The last thing I said in my last update was that Part 7 was completed, unless something unexpected happened. Well, I had barely typed the words when the unexpected did in fact happen. I received an e-mail containing photos kindly advising me that the rudders and stern planes did not have “bearing roots” as shown on the plans I have, and thus the way I built it. Soooo, I changed it yet again. It was worth it. Not only is it fun and gets easier and faster each time, it really looks better.
Having completed the Stern section, I decided to give all of the hull pieces the flange treatment and put it together. The first piece fit nicely. Everything was the right size (comparatively) and properly aligned. When I got to the next piece (Part 4) the diameter was significantly larger than the diameter of the piece it was supposed to mate with. It was the first center piece, so I knew what the diameter was supposed to be and it was spot on. That meant that everything before that was a hair too small. We’re talking about 0.02” in 2.4”, but it would have been noticeable and although it probably could have been sanded down, I might as well get the parts right to begin with (if possible).
This would seem like a small problem. All I needed to do was scale the entire rear assembly the amount needed to make it the right size. The problem was that the connections were made before, when they were mis-sized so scaling the one piece up threw everything off, and it was kind of a bugger trying to redo it. I tried to patch work it and it probably would have been faster to simply remake the entire part. In any case, I finally got it done and moved on to something different for a change, the waterline.
I started by aligning the”model’s” Dunce cap tip with the Dunce cap tip on the plans. I then, used ellipses and arcs to trace the waterline as marked on the plans. When I got to the straight part, I realigned the model so the bow of the ship was aligned with the bow of the plans, and again traced the plans using one big ellipse (how convenient!).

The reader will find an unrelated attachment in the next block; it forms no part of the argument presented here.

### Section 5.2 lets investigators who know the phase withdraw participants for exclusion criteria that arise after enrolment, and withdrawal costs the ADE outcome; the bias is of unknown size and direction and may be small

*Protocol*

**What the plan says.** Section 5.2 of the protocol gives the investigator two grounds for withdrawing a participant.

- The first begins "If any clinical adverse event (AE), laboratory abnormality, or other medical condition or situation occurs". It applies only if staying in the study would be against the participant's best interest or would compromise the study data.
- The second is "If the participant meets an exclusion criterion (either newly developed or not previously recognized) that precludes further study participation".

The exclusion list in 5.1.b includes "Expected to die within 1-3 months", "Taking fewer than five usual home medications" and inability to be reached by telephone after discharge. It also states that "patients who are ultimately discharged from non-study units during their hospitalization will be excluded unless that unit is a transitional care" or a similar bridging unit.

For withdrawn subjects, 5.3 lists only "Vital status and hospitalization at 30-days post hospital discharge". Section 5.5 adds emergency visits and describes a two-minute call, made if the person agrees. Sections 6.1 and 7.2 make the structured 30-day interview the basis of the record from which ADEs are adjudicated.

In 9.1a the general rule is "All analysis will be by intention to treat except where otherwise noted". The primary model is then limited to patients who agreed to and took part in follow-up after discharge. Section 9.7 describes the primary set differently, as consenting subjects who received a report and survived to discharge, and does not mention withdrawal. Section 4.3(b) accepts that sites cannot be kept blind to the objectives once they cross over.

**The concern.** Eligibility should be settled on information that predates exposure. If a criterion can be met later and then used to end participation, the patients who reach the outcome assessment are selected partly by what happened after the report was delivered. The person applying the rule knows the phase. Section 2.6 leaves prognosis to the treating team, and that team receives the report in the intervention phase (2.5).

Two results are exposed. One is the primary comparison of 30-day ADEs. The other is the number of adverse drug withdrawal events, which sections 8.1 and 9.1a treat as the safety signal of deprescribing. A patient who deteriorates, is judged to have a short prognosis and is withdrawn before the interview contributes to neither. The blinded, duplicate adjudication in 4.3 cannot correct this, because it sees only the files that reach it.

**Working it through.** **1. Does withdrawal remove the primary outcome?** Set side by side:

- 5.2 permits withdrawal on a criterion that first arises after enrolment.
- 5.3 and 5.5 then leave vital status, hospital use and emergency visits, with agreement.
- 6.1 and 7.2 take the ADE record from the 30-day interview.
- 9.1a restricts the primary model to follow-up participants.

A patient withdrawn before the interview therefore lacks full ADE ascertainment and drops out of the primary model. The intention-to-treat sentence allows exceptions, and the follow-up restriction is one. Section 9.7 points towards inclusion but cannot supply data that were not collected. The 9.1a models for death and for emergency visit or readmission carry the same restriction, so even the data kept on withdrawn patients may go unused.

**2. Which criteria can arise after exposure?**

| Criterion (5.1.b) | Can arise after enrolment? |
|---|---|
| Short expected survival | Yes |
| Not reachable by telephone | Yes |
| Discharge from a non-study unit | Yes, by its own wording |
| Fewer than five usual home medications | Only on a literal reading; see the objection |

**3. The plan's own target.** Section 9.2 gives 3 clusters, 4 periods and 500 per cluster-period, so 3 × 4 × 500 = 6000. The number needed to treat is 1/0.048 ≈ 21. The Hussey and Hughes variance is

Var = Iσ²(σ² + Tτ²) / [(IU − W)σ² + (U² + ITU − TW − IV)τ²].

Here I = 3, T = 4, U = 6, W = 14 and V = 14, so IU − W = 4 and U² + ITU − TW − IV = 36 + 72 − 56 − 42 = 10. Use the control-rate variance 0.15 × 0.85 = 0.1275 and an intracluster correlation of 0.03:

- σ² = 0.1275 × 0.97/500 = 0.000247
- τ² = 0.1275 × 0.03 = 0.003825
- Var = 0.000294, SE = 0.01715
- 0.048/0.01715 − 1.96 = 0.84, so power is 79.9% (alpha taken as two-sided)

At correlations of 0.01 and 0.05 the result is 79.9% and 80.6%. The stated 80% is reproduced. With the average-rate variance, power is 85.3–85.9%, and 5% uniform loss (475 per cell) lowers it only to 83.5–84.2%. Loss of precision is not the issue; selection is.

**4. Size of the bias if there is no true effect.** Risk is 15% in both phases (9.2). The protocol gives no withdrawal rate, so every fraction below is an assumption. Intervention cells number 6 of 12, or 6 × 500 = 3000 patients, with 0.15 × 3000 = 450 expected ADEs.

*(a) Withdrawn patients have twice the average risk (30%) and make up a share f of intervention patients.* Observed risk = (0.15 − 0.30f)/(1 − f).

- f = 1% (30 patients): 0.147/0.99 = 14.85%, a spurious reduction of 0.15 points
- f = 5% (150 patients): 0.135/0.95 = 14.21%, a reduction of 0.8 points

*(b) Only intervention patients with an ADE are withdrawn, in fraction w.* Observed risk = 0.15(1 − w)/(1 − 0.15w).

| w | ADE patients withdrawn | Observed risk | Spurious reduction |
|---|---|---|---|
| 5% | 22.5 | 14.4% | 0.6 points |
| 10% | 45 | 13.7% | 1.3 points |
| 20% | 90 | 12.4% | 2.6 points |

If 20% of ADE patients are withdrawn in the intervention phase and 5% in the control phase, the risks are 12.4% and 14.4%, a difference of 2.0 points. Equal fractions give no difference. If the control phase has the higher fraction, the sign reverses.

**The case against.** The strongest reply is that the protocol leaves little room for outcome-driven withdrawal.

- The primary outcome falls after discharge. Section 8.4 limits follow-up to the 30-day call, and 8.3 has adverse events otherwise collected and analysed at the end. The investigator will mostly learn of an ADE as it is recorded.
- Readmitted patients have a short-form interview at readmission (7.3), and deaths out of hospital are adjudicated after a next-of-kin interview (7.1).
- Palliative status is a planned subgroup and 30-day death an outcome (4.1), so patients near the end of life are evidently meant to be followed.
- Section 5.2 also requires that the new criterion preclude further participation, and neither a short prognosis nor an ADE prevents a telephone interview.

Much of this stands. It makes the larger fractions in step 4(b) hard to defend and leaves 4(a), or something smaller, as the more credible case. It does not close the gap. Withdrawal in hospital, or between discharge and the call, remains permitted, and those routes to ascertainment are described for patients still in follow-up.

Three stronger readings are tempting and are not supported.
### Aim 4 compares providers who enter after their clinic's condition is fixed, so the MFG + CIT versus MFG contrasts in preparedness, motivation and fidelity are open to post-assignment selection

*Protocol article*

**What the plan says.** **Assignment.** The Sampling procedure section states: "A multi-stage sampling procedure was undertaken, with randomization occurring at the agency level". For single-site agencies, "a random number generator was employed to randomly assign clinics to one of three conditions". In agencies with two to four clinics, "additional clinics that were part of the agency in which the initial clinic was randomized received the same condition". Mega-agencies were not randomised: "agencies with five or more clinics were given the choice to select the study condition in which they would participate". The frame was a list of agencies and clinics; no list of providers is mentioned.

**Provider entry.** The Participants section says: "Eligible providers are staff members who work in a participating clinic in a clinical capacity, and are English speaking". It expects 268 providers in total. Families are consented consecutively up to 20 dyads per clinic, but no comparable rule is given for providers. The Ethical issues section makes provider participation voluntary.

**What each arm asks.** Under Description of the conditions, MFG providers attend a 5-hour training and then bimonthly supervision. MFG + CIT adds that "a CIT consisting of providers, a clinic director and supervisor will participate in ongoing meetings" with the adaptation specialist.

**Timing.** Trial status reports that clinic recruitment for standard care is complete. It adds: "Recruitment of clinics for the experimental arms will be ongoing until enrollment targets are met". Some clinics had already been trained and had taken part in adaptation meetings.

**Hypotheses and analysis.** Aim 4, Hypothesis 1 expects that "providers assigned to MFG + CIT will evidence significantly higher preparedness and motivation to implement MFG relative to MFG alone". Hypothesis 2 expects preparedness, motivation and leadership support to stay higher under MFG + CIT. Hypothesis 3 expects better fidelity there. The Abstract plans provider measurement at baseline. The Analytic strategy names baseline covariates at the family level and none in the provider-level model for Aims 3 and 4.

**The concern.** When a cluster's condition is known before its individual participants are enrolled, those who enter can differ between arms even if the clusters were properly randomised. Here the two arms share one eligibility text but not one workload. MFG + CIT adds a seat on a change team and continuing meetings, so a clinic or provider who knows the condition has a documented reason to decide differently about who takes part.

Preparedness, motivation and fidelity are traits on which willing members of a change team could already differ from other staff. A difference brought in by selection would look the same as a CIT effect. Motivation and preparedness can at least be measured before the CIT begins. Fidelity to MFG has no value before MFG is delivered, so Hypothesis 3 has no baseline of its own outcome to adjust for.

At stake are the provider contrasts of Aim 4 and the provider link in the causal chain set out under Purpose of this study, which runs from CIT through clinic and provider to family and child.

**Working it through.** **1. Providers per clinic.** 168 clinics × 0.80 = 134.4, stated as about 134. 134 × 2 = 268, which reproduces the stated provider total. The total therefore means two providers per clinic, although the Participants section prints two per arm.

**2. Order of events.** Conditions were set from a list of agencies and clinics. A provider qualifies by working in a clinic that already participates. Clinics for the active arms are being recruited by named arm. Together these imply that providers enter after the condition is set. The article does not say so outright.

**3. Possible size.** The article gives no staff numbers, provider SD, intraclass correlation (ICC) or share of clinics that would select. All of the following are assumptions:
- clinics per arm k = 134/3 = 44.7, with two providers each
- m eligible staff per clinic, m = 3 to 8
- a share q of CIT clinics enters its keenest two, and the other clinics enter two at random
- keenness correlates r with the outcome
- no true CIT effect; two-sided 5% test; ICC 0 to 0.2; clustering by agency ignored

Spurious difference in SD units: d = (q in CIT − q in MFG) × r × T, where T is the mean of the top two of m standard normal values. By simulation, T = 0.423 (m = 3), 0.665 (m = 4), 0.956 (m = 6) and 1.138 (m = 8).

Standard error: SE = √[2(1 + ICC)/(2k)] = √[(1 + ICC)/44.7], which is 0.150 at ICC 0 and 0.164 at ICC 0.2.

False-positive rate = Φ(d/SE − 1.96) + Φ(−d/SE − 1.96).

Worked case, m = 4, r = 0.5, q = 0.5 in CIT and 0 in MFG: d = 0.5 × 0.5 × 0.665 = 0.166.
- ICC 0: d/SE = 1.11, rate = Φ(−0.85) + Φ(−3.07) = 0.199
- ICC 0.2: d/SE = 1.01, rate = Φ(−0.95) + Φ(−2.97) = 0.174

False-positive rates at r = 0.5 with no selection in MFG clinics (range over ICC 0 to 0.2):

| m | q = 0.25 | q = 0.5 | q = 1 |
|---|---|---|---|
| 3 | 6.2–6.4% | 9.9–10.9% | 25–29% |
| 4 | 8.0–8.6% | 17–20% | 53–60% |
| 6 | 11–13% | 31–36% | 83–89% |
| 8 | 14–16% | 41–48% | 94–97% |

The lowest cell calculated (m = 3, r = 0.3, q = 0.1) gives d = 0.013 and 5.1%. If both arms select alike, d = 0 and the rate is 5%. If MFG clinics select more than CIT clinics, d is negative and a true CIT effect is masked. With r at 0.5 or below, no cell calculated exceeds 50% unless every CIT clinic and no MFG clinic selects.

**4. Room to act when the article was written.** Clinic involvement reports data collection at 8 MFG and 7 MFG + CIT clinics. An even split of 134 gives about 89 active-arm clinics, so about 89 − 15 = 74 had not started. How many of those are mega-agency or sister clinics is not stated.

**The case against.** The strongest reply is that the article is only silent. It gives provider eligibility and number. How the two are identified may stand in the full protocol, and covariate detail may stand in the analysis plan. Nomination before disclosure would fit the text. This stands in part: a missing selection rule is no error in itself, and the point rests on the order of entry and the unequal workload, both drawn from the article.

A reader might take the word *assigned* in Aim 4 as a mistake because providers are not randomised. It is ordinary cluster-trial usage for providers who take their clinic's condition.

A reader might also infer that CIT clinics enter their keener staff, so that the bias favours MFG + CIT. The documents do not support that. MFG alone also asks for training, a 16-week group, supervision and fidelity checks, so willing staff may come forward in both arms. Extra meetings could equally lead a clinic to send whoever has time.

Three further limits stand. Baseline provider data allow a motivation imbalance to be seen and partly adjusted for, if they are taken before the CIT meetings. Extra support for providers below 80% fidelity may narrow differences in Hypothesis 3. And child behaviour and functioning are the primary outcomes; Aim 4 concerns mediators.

At this point I was curious as to just how much AutoCad has improved recently so on a whim I typed “projecting a polyline onto a solid, and TADA! The PROJECTGEOMETRY command does just that, it projects lines or shapes from a flat surface onto an irregular shaped one. You just simply place the line you want projected over the object you want to project it to and presto, your flat shape conforms to the shape. In the image below, I had just projected the traced waterline onto the hull.
The only problem is that at this point, the projected line is a so-called spline. Splines are difficult to work with and can’t be manipulated like I need. However, I was able to use the projection to align the traced polyline I had created. The polyline is needed because that is what I used to extrude the future “scribe” line on. I used a 0.02” wide x 0.1” tall box with the ends filleted at 0.05” to extrude around the polyline. This created a scribe 0.02” wide of varying depth due to the nature of the surface, but typically approximately 0.04”-0.06” deep.
Now let me say that when it comes to scribing widths, I am pretty much clueless. My investigation into the topic was limited to measuring the scribe lines in the rudder and radio towers from the 1/350 scale Essex kit, using a Micromike I obtained years ago, that has divisions of 0.002”. The thicker more pronounced lines in the rudder appeared to have polygonal cross-sections with bottom widths of 0.01”and top widths of 0.02”. The thinner lines were 0.01” wide, so those are the dimensions I’m using, 0.01” for less pronounced features and 0.02” for more pronounced features. Right or wrong, that’s what it is. Ideally, I would send a test piece to my buddy with different size grooves and protrusions, but I certainly don’t want to wear out my welcome before the model is built.
Anyway, here are some images of the way it came out.
Next is the Anti-skid coating outline.